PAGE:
(NEW YORK) -- American Catholics may be celebrating Advent with extra gusto this month, welcoming the Christmas holiday under the leadership of an almost unanimously popular new pope -- marking the church’s continued recovery from the depths of its pedophile scandals a decade ago.
Nine months after his elevation to the papacy, a remarkable 92 percent of Catholics in a new ABC News/Washington Post poll express a favorable opinion of Pope Francis, 16 percentage points more than said so about Pope Benedict XVI early this year.
See a PDF with full results, tables and charts here.
Indeed among all Americans, including the nearly eight in 10 who aren’t Catholics, 69 percent see Francis favorably, 15 points more than said the same about Benedict at the end of his papacy. Still, there’s room for Francis to advance further: Pope John Paul II was seen favorably by more Americans overall, 86 percent, in a Gallup poll in December 1998.
Beyond Francis’ personal popularity, a new question in this poll, produced for ABC by Langer Research Associates, finds that 85 percent of Catholics approve of the direction in which he’s leading the church. Even ratings of the church overall have improved among Catholics, from 86 percent favorable in February 2013 to 95 percent now. Among all Americans, 62 percent view the church favorably, the same as last February.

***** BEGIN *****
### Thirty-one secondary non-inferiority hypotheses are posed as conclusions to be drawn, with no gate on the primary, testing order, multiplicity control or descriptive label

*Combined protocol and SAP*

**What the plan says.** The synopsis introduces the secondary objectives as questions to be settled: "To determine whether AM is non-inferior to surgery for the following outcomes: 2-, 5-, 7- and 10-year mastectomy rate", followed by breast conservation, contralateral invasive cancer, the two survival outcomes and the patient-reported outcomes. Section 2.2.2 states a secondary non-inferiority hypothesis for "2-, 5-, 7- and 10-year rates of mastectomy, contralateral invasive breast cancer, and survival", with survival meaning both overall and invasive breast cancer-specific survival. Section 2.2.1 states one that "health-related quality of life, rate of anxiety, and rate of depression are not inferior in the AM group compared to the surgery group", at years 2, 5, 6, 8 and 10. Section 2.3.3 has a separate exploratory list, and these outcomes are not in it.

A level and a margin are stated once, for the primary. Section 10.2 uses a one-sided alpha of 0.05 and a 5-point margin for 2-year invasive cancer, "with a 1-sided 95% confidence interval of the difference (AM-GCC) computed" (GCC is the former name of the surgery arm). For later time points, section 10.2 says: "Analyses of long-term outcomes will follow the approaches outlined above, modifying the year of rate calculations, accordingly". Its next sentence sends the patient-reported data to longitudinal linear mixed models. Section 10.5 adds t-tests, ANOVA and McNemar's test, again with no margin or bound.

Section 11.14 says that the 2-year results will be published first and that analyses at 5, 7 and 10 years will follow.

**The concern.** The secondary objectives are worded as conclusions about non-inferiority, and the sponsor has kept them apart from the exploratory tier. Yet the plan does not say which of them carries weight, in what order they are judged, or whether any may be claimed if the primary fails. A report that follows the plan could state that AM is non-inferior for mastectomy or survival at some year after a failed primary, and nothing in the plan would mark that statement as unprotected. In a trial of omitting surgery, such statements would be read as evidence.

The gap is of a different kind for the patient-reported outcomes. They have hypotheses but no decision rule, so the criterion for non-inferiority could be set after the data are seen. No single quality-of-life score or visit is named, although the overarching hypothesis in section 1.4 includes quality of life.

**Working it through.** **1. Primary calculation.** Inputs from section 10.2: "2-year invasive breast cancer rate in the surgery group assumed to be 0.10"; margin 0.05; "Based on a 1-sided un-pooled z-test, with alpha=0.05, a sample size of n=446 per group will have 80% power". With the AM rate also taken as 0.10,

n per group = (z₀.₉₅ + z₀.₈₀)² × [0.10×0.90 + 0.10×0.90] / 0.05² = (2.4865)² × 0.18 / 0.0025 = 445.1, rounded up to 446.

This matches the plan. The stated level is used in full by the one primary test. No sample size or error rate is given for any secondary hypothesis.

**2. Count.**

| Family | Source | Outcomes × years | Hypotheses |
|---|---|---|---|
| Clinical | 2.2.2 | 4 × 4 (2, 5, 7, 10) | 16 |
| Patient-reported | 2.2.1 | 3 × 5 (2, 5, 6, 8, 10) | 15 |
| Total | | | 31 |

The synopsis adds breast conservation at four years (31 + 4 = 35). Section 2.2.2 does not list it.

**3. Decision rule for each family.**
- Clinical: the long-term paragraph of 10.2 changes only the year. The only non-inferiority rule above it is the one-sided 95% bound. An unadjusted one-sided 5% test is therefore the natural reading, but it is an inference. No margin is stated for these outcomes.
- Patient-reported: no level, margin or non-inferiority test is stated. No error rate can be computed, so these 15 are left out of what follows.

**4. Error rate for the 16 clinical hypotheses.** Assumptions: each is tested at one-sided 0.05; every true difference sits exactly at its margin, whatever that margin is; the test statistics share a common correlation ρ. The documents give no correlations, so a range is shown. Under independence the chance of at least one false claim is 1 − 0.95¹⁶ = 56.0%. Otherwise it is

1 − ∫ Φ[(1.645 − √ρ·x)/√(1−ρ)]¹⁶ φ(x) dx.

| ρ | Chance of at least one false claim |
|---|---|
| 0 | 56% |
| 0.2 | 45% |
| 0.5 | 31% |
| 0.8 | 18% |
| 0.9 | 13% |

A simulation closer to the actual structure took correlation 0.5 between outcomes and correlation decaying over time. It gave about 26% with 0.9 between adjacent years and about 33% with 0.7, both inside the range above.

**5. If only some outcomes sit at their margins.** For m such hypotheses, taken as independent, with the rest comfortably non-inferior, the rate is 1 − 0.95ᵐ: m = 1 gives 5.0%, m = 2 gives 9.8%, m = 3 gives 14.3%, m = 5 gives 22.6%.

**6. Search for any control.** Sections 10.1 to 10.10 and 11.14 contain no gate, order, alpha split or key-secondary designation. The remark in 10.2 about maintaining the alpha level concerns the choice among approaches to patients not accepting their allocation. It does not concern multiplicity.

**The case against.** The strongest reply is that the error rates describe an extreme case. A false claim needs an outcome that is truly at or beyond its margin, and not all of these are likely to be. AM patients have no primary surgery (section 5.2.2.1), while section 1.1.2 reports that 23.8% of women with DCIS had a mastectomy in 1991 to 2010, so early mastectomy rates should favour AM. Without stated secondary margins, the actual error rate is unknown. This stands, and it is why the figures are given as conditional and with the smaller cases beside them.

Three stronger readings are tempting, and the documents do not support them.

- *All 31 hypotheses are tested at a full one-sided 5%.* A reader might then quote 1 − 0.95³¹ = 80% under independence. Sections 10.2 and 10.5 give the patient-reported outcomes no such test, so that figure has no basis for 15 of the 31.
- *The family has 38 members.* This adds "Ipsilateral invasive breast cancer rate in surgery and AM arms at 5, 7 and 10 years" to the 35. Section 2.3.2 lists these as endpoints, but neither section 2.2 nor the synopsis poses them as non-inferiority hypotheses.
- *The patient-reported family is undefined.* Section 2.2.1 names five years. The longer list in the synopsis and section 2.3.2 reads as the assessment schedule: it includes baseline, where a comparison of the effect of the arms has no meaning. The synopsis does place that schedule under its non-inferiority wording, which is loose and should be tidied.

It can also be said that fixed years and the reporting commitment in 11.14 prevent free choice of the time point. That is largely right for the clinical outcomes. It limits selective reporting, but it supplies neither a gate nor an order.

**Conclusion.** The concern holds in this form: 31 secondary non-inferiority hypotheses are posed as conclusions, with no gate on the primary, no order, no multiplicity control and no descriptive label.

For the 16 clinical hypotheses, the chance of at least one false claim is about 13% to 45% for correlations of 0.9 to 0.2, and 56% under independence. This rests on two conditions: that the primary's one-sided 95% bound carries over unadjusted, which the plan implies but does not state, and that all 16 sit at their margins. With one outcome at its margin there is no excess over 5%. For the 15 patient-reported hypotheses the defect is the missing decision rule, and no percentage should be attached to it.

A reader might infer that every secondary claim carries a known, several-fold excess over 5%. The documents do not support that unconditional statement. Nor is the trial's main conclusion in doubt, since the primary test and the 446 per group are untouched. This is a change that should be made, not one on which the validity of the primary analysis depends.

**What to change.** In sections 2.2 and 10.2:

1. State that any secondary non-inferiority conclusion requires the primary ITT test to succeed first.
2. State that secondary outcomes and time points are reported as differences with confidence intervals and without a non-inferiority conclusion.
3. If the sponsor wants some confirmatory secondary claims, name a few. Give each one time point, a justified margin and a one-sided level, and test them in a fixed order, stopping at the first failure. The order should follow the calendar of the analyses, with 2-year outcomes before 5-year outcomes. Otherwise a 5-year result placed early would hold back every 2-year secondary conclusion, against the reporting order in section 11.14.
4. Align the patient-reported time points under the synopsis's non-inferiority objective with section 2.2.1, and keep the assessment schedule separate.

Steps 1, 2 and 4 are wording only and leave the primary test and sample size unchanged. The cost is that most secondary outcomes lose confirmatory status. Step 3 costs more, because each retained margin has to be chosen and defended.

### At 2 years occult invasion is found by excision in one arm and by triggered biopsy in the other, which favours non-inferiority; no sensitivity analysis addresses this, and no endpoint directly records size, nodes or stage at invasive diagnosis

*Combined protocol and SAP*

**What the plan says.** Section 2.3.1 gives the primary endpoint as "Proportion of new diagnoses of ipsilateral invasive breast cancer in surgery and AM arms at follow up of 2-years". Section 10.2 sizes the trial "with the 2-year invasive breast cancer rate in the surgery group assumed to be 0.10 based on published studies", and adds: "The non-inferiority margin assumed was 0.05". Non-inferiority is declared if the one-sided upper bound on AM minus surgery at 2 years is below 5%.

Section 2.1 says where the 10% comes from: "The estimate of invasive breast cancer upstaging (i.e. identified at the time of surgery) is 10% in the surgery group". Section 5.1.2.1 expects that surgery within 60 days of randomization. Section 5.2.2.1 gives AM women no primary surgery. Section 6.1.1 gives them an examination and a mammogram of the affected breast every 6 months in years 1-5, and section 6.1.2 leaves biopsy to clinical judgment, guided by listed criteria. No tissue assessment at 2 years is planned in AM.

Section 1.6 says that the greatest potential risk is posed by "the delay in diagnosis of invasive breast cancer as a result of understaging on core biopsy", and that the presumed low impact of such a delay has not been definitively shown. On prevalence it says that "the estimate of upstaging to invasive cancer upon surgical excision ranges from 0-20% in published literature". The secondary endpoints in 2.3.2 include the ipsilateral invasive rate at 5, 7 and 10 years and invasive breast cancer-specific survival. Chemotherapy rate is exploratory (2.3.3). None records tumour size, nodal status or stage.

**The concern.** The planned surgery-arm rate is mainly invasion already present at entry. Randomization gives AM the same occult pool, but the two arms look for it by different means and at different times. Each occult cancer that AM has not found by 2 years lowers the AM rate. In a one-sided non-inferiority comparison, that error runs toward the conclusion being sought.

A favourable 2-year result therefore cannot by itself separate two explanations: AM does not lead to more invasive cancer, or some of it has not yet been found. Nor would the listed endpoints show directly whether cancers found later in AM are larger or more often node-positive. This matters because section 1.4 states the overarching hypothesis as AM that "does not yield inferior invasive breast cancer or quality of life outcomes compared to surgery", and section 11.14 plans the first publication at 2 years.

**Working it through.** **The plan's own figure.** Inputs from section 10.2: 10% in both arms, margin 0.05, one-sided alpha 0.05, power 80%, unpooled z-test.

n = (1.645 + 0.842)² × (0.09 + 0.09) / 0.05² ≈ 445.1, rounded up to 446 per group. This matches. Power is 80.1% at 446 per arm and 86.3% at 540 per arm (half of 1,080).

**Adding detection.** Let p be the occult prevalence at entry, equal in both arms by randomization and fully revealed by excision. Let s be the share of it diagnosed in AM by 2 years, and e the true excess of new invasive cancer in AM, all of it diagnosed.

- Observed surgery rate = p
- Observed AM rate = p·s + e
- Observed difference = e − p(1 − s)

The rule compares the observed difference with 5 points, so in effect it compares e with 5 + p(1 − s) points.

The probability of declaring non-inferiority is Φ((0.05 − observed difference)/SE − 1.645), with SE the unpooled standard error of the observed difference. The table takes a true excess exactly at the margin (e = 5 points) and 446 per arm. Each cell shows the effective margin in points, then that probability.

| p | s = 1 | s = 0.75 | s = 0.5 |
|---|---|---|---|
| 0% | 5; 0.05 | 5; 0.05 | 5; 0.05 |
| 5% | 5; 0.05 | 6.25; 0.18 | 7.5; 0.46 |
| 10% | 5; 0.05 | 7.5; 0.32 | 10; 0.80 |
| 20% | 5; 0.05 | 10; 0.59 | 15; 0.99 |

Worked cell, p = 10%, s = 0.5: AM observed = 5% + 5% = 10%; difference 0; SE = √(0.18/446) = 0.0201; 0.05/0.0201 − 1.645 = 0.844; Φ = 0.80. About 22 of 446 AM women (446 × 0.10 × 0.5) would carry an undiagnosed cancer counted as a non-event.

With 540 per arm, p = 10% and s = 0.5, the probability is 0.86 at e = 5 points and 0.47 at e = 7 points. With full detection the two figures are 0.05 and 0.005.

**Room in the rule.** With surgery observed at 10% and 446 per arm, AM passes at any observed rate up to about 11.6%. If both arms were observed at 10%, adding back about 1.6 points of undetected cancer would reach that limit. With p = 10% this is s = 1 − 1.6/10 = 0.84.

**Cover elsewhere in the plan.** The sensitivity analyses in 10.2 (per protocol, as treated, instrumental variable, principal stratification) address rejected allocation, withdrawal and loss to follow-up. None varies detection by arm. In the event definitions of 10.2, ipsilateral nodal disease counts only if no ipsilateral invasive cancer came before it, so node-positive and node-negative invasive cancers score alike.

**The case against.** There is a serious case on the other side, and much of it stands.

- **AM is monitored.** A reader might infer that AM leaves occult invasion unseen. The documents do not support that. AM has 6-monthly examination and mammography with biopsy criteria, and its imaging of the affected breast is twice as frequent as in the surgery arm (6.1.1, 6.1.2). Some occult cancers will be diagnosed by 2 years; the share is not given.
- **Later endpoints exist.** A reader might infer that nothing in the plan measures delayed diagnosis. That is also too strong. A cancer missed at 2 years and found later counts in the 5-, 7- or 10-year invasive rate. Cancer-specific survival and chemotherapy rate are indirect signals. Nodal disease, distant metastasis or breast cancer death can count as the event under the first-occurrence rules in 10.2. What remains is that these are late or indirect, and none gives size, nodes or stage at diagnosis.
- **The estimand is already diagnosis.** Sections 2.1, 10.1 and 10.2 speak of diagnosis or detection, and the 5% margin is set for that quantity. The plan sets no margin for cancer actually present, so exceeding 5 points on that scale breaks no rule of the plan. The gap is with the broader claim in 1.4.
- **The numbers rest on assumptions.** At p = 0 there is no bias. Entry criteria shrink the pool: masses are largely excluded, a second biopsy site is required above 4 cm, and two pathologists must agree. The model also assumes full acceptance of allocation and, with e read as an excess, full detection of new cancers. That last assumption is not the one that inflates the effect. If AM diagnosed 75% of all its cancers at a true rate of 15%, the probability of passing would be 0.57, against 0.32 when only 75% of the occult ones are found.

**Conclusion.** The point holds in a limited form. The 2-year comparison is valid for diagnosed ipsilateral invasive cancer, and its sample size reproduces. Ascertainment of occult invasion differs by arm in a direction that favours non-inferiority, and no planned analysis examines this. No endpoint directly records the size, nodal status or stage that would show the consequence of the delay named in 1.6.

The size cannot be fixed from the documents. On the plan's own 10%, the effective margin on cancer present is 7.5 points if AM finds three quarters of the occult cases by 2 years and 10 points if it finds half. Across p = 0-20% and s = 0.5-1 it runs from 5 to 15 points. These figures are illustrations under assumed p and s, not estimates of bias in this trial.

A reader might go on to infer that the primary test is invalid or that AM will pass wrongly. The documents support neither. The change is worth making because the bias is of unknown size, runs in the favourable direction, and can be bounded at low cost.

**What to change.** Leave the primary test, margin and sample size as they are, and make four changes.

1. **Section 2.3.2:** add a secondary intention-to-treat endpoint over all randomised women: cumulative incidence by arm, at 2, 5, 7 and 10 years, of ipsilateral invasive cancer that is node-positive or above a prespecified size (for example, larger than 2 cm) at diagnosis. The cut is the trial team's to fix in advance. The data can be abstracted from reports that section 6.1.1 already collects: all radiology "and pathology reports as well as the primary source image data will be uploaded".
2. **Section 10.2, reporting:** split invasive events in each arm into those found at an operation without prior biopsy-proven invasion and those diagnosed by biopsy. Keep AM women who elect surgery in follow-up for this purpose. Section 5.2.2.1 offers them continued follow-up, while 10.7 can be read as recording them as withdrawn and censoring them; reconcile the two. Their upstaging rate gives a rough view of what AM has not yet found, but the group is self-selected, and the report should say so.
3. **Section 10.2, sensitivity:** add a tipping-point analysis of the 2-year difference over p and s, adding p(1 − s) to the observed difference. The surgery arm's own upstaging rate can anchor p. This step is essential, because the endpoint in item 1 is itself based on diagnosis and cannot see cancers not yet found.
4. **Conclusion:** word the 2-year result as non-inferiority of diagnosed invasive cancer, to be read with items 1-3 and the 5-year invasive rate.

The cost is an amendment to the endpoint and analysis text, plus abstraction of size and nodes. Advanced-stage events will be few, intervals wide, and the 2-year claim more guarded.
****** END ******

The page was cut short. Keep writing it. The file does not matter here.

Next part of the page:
These results extend improvements for the church since its credibility was badly damaged by its child sex abuse scandals. Sixty-eight percent of Americans rated the church favorably in a 1999 poll; that plummeted as low as 40 percent in late 2002, with the scandals front and center.
Among Catholics themselves, favorable ratings of the church fell as low as 69 percent in 2002, 26 points lower than their level today. (John Paul, for his part, fell from an 86 percent favorable rating among all adults in 1998 to 65 percent in 2003, again as scandal gripped the church.)
The Vatican last week announced that Francis was appointing a commission to consider how the church can better protect children from sexual abuse by priests. Some victims’ groups were critical, calling the effort insufficient and ill-defined.
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